Pilgrims are incident to, and when it is well prepared, it will keep good time
out of mind.

     Chris. Pray Sir, make me up twelve boxes of them, for if I can get these,
I will never take other Physick.

     Skill. These Pills are good to prevent diseases, as well as to cure when
one is sick. Yea, I dare say it, and stand to it, that if a man will but use
this Physick as he should, it will make him live for ever. But good
Christiana, thou must give these Pills no other way but as I have prescribed,
for if you do, they will do no good. So he gave unto Christiana Physick for
herself and her Boys and for Mercy, and bid Matthew take heed how he eat any
more green Plums, and kissed them and went his way.

     It was told you before that Prudence bid the Boys, that if at any time
they would, they should ask her some Questions that might be profitable, and
she would say something to them.

     Matt. Then Matthew who had been sick, asked her, Why for the most part
Physick should be bitter to our palates?

     Prud. To shew how unwelcome the Word of God and the effects thereof are
to a Carnal Heart.

     Matt. Why does Physick, if it does good, purge, and cause that we vomit?

     Prud. To shew that the Word, when it works effectually, cleanseth the
Heart and Mind. For look, what the one doth to the Body the other doth to the

     Matt. What should we learn by seeing the Flame of our Fire go upwards?
and by seeing the Beams and sweet Influences of the Sun strike downwards?

     Prud. By the going up of the Fire we are taught to ascend to Heaven by
fervent and hot desires; and by the Sun his sending his Heat Beams and sweet
Influences downwards, we are taught that the Saviour of the world, tho' high,
reaches down with his Grace and Love to us below.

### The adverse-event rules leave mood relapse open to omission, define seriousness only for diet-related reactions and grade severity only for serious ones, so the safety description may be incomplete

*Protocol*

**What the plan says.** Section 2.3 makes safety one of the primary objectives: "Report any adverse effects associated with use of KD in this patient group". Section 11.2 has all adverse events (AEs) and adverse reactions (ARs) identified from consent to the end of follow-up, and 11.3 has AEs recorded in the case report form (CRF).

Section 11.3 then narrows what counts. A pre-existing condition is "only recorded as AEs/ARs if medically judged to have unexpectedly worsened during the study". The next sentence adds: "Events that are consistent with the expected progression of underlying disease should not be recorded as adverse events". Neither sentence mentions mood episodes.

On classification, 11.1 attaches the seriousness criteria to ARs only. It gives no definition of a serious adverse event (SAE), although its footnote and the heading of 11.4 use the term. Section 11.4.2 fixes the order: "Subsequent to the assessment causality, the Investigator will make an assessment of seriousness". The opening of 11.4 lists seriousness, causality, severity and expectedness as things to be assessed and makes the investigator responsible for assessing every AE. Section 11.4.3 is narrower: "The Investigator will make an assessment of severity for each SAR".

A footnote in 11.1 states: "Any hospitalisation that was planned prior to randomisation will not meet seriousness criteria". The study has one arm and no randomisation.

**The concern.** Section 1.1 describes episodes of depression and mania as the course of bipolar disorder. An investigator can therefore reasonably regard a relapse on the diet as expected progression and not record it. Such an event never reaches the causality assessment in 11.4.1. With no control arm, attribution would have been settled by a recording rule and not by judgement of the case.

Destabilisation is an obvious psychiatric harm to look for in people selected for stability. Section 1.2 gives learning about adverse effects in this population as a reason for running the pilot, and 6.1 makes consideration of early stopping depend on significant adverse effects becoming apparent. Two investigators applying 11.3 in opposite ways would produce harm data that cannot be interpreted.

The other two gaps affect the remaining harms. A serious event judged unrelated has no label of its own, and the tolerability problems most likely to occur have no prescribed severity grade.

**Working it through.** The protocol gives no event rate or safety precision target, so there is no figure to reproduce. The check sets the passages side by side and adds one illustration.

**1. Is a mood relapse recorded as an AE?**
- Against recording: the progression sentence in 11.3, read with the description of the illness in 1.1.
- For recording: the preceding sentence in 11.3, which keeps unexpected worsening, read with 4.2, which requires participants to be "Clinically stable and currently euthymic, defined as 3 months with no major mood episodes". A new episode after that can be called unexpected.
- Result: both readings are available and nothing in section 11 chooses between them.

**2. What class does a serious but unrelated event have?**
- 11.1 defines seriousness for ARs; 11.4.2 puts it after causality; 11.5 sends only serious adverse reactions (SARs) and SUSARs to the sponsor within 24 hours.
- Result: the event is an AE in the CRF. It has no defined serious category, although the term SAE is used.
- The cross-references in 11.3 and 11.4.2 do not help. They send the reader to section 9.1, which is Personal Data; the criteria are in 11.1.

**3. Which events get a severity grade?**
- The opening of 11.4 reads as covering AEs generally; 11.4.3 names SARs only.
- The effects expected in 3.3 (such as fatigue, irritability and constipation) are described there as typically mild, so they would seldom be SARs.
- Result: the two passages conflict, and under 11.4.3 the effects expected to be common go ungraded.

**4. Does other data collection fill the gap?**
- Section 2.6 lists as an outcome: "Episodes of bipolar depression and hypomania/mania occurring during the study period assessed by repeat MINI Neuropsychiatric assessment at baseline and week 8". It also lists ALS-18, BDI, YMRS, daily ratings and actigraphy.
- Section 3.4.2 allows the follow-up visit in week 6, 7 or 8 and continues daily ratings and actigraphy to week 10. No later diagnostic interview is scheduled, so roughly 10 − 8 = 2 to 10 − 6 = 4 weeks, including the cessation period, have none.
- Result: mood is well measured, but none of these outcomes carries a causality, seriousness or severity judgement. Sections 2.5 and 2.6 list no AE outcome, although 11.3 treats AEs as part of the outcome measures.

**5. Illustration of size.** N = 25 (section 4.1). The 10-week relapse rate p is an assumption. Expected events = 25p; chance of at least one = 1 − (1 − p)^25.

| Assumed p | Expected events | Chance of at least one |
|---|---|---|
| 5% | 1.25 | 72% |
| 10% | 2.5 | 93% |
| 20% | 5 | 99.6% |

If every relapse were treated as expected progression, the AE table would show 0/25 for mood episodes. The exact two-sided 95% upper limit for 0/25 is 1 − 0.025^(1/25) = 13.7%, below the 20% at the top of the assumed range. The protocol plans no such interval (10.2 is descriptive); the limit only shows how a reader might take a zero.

Matt. Where have the Clouds their water?

     Prud. Out of the Sea.

     Matt. What may we learn from that?

     Prud. That Ministers should fetch their Doctrine from God.

     Matt. Why do they empty themselves upon the Earth?

     Prud. To shew that Ministers should give out what they know of God to the

     Matt. Why is the Rainbow caused by the Sun?

     Prud. To shew that the covenant of God's Grace is confirmed to us in

     Matt. Why do the Springs come from the Sea to us through the Earth?

     Prud. To shew that the Grace of God comes to us through the Body of

     Matt. Why do some of the Springs rise out of the tops of high Hills?

     Prud. To shew that the Spirit of Grace shall spring up in some that are
Great and Mighty, as well as in many that are Poor and Low.

     Matt. Why doth the fire fasten upon the Candlewick?

     Prud. To shew that unless Grace doth kindle upon the Heart, there will be
no true Light of Life in us.

     Matt. Why is the Wick and Tallow and all, spent to maintain the light of
the Candle?

     Prud. To shew that Body and Soul and all, should be at the service of,
and spend themselves to maintain in good condition, that Grace of God that is
in us.

     Matt. Why doth the Pelican pierce her own Breast with her Bill?

     Prud. To nourish her young ones with her Blood, and thereby to shew that
Christ the blessed so loved his young, his people, as to save them from Death
by his Blood.

     Matt. What may one learn by hearing the Cock to crow?

     Prud. Learn to remember Peter's sin, and Peter's repentance. The Cock's
crowing shews also that Day is coming on; let then the crowing of the Cock put
thee in mind of that last and terrible Day of Judgment.

     Now about this time their month was out, wherefore they signified to
those of the house that 'twas convenient for them to up and be going. Then
said Joseph to his Mother, It is convenient that you forget not to send to the
house of Mr Interpreter, to pray him to grant that Mr Great-heart should be
sent unto us, that he may be our Conductor the rest of our way. Good Boy, said
she, I had almost forgot. So she drew up a Petition, and prayed Mr Watchful
the Porter to send it by some fit man to her good Friend Mr Interpreter: who
when it was come, and he had seen the contents of the Petition, said to the
Messenger, Go tell them that I will send him.

Next: Pilgrim's Progress: Part Two, Section VI.